The story so far:
Practice and training kept me from overreacting and letting my emotions overcome me. My heart beat like a panicked bird in its cage and my hands were sweaty around my mug, but I kept myself in check. Children had a way of taking the smallest things and making productions out of them. Then again, they also had a way of seeing things adults refused to.
"Monday morning, Ms. B. Whether you come to school or not, they're going to come for you," he whispered, as though only the cocoa could hear him. Then he looked at me, looked through me, with eyes so haunted, I couldn't believe they belonged to a child so young. But I'd seen that look before, in Amy's eyes this morning. And in Emily's eyes, oh god, my daughter's eyes, those precious innocent eyes, moments before she'd been taken from me.
I stepped towards him, desperate with the urge to shake him, to tell him this wasn't funny, and to stop it immediately. I stepped back, stopping only when I hit the counter.
"Jake...Jake, why...why do you say that? Who's they? Why are they coming for me?" I couldn't control my voice enough, though I was trying more than anything.
He looked back at his cocoa and didn't look up again.
"Jake, please? Answer-" I was suddenly cut off by a sharp rap at the front door. I jumped a little and tried to laugh. This was too much out of a movie. I had to stop overreacting. A deep breath later, I was at the door, opening it and smiling for Jake's father. The tall man on my stoop smiled back.
"Ms. B, thanks so much for looking out for Jake. It's great knowing that he's safe even when I'm not home."
I motioned him in and pointed towards the kitchen. "We made hot cocoa. He should be almost done." Sure enough, as we entered, Jake was still sitting at the table, his cocoa almost drained.
"C'mon, Jake. Time to go home. I'm fixing hamburgers for us tonight." Mr. Lloyd clapped his son on the back.
For a moment, Jake didn't respond, then slowly, he turned his face up to his father. His eyes were still haunted and his tiny mouth was set so grim, I hoped Mr. Lloyd didn't think I'd done anything to upset his little boy. Then a smile brightened the child's face, and he bound of the chair as though the world were perfectly right. He grabbed his father's hand and together they walked back to the front door. They both turned and waved as the door shut, leaving me standing in the hallway. I waved at the door for a few moments after they'd gone, not quite sure what had happened.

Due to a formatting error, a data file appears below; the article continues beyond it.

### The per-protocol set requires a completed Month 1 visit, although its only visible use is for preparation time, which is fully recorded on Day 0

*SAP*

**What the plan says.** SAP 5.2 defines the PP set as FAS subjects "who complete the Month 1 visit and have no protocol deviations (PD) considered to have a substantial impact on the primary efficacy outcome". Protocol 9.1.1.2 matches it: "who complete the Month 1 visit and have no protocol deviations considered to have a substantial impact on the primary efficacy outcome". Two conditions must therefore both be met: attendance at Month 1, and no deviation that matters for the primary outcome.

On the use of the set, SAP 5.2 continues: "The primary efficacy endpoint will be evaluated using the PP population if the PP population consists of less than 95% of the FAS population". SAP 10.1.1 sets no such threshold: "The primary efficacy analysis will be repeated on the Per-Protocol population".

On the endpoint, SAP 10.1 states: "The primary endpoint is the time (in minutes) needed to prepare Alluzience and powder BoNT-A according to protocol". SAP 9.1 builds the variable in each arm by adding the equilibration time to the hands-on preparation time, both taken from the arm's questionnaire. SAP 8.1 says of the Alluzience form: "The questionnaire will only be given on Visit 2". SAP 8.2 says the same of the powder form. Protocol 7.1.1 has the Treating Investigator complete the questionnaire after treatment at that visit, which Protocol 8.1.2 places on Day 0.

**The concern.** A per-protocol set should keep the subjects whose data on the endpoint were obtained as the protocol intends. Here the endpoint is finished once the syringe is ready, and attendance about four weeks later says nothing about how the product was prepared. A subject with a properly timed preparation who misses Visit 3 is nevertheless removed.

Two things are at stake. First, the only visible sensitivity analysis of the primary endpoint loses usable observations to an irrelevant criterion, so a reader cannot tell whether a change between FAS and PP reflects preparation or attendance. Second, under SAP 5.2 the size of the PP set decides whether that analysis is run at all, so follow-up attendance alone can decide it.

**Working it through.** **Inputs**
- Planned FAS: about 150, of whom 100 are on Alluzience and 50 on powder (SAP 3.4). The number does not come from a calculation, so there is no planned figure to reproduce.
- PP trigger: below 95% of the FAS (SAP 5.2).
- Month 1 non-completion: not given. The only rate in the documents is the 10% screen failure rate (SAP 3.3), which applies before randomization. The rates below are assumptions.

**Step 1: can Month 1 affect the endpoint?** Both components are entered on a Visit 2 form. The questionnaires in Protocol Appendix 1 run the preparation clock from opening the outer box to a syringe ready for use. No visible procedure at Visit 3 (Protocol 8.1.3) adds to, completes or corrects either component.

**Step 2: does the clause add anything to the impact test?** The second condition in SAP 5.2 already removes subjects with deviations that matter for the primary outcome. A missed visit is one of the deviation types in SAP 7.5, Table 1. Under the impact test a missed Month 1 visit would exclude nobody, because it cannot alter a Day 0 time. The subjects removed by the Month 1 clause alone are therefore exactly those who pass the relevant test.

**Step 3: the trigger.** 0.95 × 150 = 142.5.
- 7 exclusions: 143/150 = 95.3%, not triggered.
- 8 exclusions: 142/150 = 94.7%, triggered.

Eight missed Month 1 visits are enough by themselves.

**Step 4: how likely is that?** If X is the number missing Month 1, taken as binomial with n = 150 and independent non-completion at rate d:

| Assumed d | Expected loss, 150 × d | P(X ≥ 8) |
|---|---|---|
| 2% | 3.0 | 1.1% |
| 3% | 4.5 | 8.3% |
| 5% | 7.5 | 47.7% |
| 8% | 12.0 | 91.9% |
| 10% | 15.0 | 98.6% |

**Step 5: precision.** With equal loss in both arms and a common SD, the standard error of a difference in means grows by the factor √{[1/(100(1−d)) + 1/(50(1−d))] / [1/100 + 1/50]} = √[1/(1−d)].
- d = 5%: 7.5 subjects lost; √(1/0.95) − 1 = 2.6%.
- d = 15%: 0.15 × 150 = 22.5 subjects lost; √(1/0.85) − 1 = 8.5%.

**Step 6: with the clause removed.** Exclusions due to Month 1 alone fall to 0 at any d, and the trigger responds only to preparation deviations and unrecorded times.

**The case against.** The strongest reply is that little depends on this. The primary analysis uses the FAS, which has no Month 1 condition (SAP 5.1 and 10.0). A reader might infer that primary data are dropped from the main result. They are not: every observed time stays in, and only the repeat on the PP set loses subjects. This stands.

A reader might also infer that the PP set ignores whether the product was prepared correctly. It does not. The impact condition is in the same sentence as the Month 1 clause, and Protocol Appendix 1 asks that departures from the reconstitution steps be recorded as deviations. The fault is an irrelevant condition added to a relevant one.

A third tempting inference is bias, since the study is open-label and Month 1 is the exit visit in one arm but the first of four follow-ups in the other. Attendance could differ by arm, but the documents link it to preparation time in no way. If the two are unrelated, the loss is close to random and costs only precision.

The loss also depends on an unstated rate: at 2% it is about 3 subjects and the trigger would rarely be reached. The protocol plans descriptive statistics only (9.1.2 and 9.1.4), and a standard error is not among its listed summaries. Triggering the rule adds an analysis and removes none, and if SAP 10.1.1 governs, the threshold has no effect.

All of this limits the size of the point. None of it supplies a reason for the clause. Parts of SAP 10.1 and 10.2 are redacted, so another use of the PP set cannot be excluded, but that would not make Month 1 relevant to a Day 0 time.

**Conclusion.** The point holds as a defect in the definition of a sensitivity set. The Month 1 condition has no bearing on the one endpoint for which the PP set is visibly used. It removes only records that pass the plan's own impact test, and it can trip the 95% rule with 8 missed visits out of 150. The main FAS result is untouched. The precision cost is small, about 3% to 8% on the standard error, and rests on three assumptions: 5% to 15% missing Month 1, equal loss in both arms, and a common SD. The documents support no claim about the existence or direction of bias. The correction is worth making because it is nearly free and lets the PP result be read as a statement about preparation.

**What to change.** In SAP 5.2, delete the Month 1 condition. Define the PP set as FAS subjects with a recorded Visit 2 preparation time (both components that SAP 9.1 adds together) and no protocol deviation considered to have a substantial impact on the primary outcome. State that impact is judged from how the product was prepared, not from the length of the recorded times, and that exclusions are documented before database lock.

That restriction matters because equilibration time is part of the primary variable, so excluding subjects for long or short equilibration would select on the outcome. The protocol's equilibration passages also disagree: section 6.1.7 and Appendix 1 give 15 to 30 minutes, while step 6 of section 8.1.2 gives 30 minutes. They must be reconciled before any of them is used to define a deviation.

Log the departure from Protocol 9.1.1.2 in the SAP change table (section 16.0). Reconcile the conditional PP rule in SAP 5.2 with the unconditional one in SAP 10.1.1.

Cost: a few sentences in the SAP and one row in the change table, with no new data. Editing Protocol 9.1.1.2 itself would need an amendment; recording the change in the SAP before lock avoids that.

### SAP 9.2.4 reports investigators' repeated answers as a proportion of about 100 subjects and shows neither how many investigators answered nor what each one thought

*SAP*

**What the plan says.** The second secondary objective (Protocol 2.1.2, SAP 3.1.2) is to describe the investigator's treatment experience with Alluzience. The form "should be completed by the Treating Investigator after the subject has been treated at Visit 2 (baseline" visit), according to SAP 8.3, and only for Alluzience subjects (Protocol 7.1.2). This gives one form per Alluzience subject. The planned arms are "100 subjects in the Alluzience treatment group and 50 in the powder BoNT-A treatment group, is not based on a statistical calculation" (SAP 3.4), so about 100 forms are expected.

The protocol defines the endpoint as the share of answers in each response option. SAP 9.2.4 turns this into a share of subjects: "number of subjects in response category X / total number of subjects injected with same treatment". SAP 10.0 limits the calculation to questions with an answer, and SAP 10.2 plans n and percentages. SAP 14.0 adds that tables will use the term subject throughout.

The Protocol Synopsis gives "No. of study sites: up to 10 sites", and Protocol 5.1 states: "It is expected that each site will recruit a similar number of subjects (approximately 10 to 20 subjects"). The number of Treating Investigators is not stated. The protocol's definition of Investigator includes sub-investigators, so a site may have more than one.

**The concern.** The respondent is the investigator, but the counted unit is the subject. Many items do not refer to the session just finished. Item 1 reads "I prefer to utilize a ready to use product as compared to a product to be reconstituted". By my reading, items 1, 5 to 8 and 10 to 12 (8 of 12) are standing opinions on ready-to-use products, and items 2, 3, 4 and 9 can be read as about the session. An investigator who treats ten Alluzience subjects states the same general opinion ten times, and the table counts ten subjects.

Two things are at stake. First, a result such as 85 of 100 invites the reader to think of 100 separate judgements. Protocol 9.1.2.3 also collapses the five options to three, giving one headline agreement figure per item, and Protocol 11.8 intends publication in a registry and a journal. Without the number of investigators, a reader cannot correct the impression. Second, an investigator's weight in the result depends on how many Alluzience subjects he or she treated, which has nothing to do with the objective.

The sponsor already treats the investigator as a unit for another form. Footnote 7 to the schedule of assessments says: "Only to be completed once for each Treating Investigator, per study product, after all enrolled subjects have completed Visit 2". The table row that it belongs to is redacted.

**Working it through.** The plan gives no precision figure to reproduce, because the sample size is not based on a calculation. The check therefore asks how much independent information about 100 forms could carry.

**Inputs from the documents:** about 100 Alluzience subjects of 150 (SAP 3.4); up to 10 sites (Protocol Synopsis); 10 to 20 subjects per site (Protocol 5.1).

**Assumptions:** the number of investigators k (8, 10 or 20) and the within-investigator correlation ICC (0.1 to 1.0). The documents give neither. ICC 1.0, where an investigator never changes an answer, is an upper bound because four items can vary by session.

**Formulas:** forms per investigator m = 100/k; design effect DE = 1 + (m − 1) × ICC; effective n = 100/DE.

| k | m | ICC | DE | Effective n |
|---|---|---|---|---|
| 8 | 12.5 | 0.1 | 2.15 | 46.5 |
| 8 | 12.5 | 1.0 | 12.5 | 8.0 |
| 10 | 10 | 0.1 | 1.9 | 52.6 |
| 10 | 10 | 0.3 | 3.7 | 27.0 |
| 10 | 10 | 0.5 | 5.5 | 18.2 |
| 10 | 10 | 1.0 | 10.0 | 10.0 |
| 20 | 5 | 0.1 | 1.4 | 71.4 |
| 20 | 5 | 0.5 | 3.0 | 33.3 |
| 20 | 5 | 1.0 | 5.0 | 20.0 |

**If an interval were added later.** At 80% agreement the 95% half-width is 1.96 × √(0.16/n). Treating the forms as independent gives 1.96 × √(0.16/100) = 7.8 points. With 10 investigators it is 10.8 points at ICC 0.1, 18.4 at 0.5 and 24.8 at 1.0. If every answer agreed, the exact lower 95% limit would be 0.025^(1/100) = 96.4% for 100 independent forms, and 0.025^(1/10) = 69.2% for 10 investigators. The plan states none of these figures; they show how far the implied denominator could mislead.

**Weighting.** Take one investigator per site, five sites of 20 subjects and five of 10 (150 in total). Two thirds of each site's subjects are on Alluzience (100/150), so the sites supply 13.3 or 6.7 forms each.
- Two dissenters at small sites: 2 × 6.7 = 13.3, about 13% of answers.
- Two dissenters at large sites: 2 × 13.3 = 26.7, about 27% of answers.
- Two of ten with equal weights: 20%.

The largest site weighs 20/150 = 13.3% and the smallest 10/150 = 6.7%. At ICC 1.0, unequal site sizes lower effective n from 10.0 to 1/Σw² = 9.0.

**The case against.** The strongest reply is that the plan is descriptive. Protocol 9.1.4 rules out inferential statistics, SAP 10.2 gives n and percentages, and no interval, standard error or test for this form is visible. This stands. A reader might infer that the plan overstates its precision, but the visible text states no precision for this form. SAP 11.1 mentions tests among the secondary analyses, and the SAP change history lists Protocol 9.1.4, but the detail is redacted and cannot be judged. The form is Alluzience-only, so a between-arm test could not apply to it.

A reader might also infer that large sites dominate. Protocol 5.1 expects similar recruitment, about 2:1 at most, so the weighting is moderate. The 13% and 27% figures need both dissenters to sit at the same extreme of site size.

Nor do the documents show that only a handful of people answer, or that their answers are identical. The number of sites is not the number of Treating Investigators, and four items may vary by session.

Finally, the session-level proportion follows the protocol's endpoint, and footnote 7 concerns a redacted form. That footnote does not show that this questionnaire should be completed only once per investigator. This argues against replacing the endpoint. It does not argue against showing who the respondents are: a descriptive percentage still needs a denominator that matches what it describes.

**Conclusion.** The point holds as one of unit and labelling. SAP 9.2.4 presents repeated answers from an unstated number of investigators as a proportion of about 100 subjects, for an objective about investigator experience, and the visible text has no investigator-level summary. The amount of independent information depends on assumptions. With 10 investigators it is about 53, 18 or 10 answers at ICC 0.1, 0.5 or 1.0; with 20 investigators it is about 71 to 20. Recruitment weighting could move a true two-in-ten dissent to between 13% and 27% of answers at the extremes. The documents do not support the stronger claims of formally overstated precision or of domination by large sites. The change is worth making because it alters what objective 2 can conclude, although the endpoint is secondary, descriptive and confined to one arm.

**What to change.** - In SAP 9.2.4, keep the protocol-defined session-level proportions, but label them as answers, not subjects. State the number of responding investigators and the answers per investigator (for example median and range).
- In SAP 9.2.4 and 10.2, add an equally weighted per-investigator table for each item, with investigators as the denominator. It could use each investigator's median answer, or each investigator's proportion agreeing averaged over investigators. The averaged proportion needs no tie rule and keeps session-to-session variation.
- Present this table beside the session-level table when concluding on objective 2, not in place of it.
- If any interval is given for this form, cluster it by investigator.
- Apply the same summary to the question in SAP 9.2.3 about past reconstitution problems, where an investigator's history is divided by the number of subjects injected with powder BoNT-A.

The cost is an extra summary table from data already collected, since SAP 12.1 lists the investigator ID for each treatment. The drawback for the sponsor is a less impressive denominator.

I decided to go for a walk again. Pointedly avoiding the cemetary, I instead wandered to the park on the opposite side of town. Several familiar faces waved as I passed them on the way: children playing in the leaves before dinner was ready, parents coming home, a few of the older children leaving for a weekend rendezvous. Despite the desire to distance myself from them, it was rude not to wave back. Too tired to keep the friendly facade up, I turned down an empty road and snuck into the park through a shortcut.
Settling against the trunk of one of the larger trees around the perimeter, I watched several teenage boys throw a frisbee around. Perfectly normal, I told myself. There were some interesting things going on in this tiny town, but this, this was entirely and perfectly normal. Watching the boys for a few minutes, I began to drift off, my mind wandering back to the events of the day. I couldn't place the nagging feeling I had in the back of my mind, but there was something about Amy and Jake that was definitely not quite right and would need further looking into. And, according to Jake, quickly.
A good deal more relaxed, I stood back up and made my way back home, carefully taking the small backways to avoid others. Hands tucked into my pockets and head bowed, I hoped that the few people I might run into wouldn't bother me either.
As it was, the only living thing I ran into the entire way was a small tabby cat, bone-thin, though carrying a pendulous stomach. I shook my head and hoped the best for her and what was most likely a tummy full of kittens. She followed me all the way to my door, but as the key slid home in the lock, she took off. Good luck, mama, I thought.
I locked the door behind me, slid my jacket off, and was just about to hang it up when a loud hiss sounded a few feet behind me.